Why the example of Little Men (2016) is so good is that it shows the scene’s energy. You can picture the noise and raucousness of the scene without it being clearly stated in the scripted. 

That is why it’s genius and such a captivating piece of writing. 

Character Action Example

A perfect example of this is from Birdman (2014). A poignant scene from Birdman is where the protagonist is dashing through the streets of New York nearly naked, trying to get back into the theatre to get on stage.

Birdman

Why was this such a perfect example? The writers help bring out the emotions Riggan is experiencing. This is such a powerful piece of writing as ourselves; the readers begin to experience his anxiety, embarrassment and utter humiliation. 

A brilliant piece of writing. 

Location Appearance Example

You’ll all know this example, and if you don’t – that’s a pretty impressive feat. The example in question is Toy Story (1995). 

The description of Sid’s room is incredible; here’s the excerpt below:

Toy Story

“They are in Hell… toy Hell.”

This captivates the reader’s imagination, and the simple description of “Toy Hell” evokes the strongest of thoughts in the reader’s mind. It allows you to develop a full picture of what Sid’s bedroom must be like and the sheer chaos that awaits Woody and the gang. 

Keeping it simple and poignant is the key to writing captivating visuals. 

You may also be interesting in reading: Indie filmmaking tips: A short guide to indie filmmaking

Two Senses of Visual Screenwriting

The two senses of visual screenwriting are seeing and hearing. What can you see within the scene and what can you hear in the scene are integral to writing captivating visuals within your screenplay. 

Seeing

What can you actually see in your scene? Think of it as a super wide shot. What is clearly happening in the scene? 

Is it a bustling street with plenty of street food vendors? Or is it an eerie, dark alleyway with no one around? 

Whatever it is, write it down; this will add to the atmosphere of the scene and pull the visuals from your screenplay to life. 

Hearing

What can you hear within the scene? Sounds actually improve the visuals, as it helps create a better picture. 

Whatever you can hear in the scene, write it down! It makes a huge difference. Can you hear laughter? Shouting? A huge gust of wind? 

What exactly can you hear? Then write that down. It will add depth to your scene and add an atmosphere that brings your story to life. 

Visual screenwriting exercise

Here’s a visual screenwriting exercise that will help you become a better visual screenwriter. The more times you practise this, the better you’ll become – like everything!

Here’s how it goes. 

Remember the two senses above? Well, we will base this exercise on those. We will use both what you hear and what you can see. 

To begin, we will go to 3 locations, these are: 

  1. A dark alleyway
  2. City streets at 3pm 
  3. An abandoned theme park 

Now with these three locations, write exactly what you see and hear. Repeat this exercise plenty of times, and after the first few goes, you will see a huge improvement in your visual screenwriting. 

You’ll be writing captivating visuals in no time. 

Top tips for writing captivating visuals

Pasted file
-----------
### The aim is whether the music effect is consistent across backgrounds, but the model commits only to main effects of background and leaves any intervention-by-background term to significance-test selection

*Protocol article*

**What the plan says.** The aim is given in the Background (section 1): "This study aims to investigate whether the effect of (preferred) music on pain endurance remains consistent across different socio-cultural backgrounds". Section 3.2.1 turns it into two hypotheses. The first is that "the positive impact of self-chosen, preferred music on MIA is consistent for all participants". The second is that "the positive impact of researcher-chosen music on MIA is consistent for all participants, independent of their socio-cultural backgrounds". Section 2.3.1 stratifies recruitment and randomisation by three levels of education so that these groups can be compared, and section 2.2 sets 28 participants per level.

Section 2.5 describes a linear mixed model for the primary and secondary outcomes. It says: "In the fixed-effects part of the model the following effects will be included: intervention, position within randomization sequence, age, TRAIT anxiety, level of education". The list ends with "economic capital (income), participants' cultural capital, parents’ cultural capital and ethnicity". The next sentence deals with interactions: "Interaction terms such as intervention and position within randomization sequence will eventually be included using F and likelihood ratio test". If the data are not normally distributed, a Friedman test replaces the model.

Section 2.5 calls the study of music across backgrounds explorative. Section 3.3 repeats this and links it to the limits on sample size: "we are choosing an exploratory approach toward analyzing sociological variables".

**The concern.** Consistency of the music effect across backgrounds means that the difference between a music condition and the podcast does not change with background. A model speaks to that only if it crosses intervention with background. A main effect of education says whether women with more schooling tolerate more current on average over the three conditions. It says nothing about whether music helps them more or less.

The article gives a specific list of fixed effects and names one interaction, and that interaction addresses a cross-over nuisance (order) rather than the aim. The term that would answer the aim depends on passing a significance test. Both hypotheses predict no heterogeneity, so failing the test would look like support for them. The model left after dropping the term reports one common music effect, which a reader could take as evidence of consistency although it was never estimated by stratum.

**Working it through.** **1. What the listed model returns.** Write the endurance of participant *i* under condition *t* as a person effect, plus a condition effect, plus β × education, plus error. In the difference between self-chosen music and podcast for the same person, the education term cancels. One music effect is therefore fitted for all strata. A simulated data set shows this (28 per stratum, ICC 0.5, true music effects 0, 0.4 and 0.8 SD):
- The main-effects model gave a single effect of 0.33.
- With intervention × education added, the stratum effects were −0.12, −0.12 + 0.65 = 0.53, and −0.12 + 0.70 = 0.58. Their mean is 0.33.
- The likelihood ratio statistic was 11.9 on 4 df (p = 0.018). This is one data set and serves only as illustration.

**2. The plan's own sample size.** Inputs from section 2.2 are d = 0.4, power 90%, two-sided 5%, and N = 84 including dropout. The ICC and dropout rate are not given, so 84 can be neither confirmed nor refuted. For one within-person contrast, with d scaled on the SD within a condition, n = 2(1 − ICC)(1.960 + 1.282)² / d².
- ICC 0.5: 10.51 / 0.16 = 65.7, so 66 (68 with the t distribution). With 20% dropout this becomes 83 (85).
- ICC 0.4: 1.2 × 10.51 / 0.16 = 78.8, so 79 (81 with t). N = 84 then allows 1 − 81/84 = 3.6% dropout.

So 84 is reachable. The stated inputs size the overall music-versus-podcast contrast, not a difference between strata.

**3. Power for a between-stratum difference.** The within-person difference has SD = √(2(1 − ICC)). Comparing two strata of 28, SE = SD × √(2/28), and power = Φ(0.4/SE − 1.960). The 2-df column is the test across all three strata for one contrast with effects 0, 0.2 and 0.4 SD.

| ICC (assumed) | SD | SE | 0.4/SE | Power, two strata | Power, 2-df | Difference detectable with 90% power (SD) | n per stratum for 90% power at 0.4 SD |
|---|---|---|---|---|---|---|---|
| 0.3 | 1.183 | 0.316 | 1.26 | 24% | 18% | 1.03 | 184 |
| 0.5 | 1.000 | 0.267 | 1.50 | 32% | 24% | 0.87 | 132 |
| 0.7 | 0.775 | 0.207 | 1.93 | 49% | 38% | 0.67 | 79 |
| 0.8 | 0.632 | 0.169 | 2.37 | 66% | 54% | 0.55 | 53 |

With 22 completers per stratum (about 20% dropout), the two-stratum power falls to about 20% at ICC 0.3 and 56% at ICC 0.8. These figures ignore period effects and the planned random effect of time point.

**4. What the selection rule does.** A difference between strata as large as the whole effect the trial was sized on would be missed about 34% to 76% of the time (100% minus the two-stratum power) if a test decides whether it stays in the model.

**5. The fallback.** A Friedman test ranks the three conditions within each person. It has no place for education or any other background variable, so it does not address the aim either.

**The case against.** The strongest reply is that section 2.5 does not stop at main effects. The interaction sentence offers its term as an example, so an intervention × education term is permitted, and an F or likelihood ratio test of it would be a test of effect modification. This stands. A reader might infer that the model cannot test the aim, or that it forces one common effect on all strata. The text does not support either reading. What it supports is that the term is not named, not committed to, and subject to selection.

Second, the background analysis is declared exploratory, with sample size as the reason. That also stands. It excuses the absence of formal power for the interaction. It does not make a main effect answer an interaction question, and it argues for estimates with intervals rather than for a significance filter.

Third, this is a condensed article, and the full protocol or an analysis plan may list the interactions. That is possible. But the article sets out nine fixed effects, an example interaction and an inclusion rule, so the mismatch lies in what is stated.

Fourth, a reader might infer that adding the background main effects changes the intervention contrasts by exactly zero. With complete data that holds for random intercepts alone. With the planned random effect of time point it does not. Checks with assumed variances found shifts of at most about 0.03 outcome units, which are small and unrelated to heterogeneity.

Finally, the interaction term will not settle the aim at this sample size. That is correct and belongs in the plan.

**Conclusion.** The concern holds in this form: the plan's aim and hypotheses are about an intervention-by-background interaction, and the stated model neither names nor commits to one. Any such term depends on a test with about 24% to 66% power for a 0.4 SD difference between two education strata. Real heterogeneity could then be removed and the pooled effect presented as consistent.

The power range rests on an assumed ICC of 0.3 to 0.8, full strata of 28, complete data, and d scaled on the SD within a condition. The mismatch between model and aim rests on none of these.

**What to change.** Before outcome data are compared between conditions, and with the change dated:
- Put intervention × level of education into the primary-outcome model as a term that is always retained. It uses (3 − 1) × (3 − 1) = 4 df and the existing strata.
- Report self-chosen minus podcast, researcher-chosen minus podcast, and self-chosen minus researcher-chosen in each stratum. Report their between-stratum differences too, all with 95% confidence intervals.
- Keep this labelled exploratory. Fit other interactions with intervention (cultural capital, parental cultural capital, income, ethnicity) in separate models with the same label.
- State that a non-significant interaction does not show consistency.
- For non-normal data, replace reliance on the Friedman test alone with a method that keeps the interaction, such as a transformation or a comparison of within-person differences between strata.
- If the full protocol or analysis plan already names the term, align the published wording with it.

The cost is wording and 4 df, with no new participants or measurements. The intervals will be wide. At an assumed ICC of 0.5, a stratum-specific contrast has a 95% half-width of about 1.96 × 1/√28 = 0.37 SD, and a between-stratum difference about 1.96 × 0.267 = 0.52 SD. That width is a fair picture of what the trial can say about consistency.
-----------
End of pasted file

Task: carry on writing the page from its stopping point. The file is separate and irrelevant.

Here are our top tips for writing captivating visuals. Use these tips accompanied by the other tips and exercises to improve your visual screenwriting monumentally.

Here are some tips for writing captivating visuals. 

Activate your characters

Firstly activate your characters, put them in motion. Make your characters do things whilst they’re talking. Maybe your protagonist is in an important meeting, but they’re starving. As they’re listening, they are chowing down on a delicious BLT. 

Or, they’re in a rush to an important appointment and are jogging to the car whilst delivering the most crucial line of the movie. 

Have a play around with it, but make sure you activate the character, get them doing things, add another dimension. Keep it interesting. 

Create obstacles

Create lots of obstacles. What do you mean, Tom? 

Well, what’s more, interesting than walking up to someone? 

The protagonist is hopping a fence to confront the antagonist. 

“David walked up to Sharon”. 

Or 

“David hopped a five-foot fence, sprinting to Sharon to confront her”.

Obstacles add to the visuals of the scene; it makes it interesting for the reader and spikes their imagination. 

Visual locations

Choosing visual locations is a great tip to ensure your visual screenwriting is on point. The reason being is it’s the first thing the reader sees. They see the location; what better way to start building the picture in their mind than using a visually intriguing location.

The energy you can bring to the scene is immense. Think about two people arguing in a solitary meeting room. Compared to an argument within a cafeteria, where they’re acting like two kids fighting over crayons. 

The atmosphere you can create through that and the tension it gives off is insane. Not to mention, it will have the reader’s imagination firing on all cylinders. 

Not just that, but imagine setting a scene where the protagonist declares their love for the main character, but it’s set in a house. 

Why not move the location to a street market filled with hundreds of people, as the protagonist grabs a microphone off of a local food stall to profess their love… And get rejected. 

It brings far more to the table; think about the sort of location in which you wish to use.

Active verbs

Use active verbs. That means using words that describe what the characters are doing. For example, rather than run, use “Sprinting”. Or instead of walking, use “Waddling”. 

These help you visualise the characters’ behaviour and give it a lot more substance; you want the descriptions to pop off the page, which will certainly do it!

Our parting shot

Put your guns away. 

We wanted to sum up this article. Visual screenwriting is an art. It takes time, it takes practise, but it can certainly be taught. 

Keep your descriptions concise, exciting and use the tips above. It will make a huge difference immediately and never give up. 

Write the script first, then go back and nuance some of the key scenes with some belting verbs.

Happy screenwriting all!

We hope this article on “Visual Screenwriting: How to write CAPTIVATING visuals“ was helpful to you. Let us know your thoughts down below in the comments.